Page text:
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DVD Review: The Queen

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The Queen is a quiet film, full of British propriety. For those that have somehow been living under a rock this past year, Helen Mirren gives a phenomenal performance as the Queen of England, and her actions in the days following the death of Princess Diana. The film does not sensationalize Diana's death – in fact, I was surprised at how well such delicate subject matter was handled.

The film is great. The special features are not. Well, I shouldn't say they are bad, they just are non-existent. All that is offered on this disc is audio commentary and a "Making Of" documentary; both of which now seem as standard as cutting a trailer for a film.

The Queen doesn't just explore the reaction of the royals to Diana's death, but it also explores the actions of newly-elected Prime Minister Tony Blair, and the reactions of the country and the world. While Queen Elizabeth was largely vilified for holding her public tongue after Diana's death, the film makes her out to be a somewhat sympathetic character. The image it gives of Queen Elizabeth is that somewhere she feels that the cold shoulder she is giving Diana and her death is not entirely right, but her notions of propriety and tradition – with the added influence of her husband Philip, the Queen Mum, and others – prevent her from breaking custom.

Almost equal time is given to Tony Blair (though The Prime Minister isn't as snappy a title), who is at the opposite end of the spectrum as the Royals. He was obviously elected to office – by a landslide, no less – because the British people wanted a change in rule, wanted to distance themselves from the antiquated monarchy. It is a struggle between the monarchy's propriety and Blair's government's humanity. In the end, Blair wins out and convinces the Queen to speak for Diana, and in doing so, saves her reputation.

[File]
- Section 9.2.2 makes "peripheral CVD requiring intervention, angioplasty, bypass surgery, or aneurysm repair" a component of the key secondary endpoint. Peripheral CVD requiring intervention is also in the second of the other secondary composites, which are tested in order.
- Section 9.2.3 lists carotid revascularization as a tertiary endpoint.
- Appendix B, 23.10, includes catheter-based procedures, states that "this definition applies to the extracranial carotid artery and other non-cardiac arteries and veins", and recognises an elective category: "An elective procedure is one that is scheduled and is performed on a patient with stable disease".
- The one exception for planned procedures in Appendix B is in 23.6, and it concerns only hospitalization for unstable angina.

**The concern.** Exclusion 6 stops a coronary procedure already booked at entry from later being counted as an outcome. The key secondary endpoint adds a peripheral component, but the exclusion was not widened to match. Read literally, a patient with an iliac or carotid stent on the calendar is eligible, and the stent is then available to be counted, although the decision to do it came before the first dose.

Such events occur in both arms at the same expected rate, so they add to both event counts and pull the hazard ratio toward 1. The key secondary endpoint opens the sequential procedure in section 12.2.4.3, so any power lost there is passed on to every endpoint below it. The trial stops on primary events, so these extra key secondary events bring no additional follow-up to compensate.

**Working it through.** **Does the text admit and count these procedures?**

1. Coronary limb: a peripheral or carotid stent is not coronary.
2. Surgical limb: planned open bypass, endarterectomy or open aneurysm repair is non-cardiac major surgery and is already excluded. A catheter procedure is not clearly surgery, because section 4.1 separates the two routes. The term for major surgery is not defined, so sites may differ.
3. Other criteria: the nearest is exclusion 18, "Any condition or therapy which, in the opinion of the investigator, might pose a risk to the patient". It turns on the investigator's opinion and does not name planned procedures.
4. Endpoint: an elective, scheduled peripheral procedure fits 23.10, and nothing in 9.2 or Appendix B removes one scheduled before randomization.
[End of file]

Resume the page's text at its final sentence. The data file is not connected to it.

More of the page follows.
The audio commentary was incredibly dull — British people sitting around, telling boring stories ("There is a story behind her putting on earrings in the car – we realized she wasn't wearing any in the previous scene and she is in the next"). Director Stephen Frears and writer Peter Morgan often talk over one another, making it near impossible to decipher what they are trying to say. Interestingly enough, when there are pauses in the conversation, the movie audio does not come back up, leaving brief stretches of near-silence. I have never been a fan of DVD commentaries, but this one is especially dreadful.

The documentary is no better. Standard interviews with director and stars. The only interesting part was hearing the actors talk about their reactions, and the world's reaction, to Princess Diana's death. The majority of the documentary has the stars of the film talking about what it was like to play real people. Nothing new or insightful there.

Luckily the film itself is reason enough to buy the DVD. Spectacularly written, acted, and directed, The Queen doesn't need fancy extras to impress.

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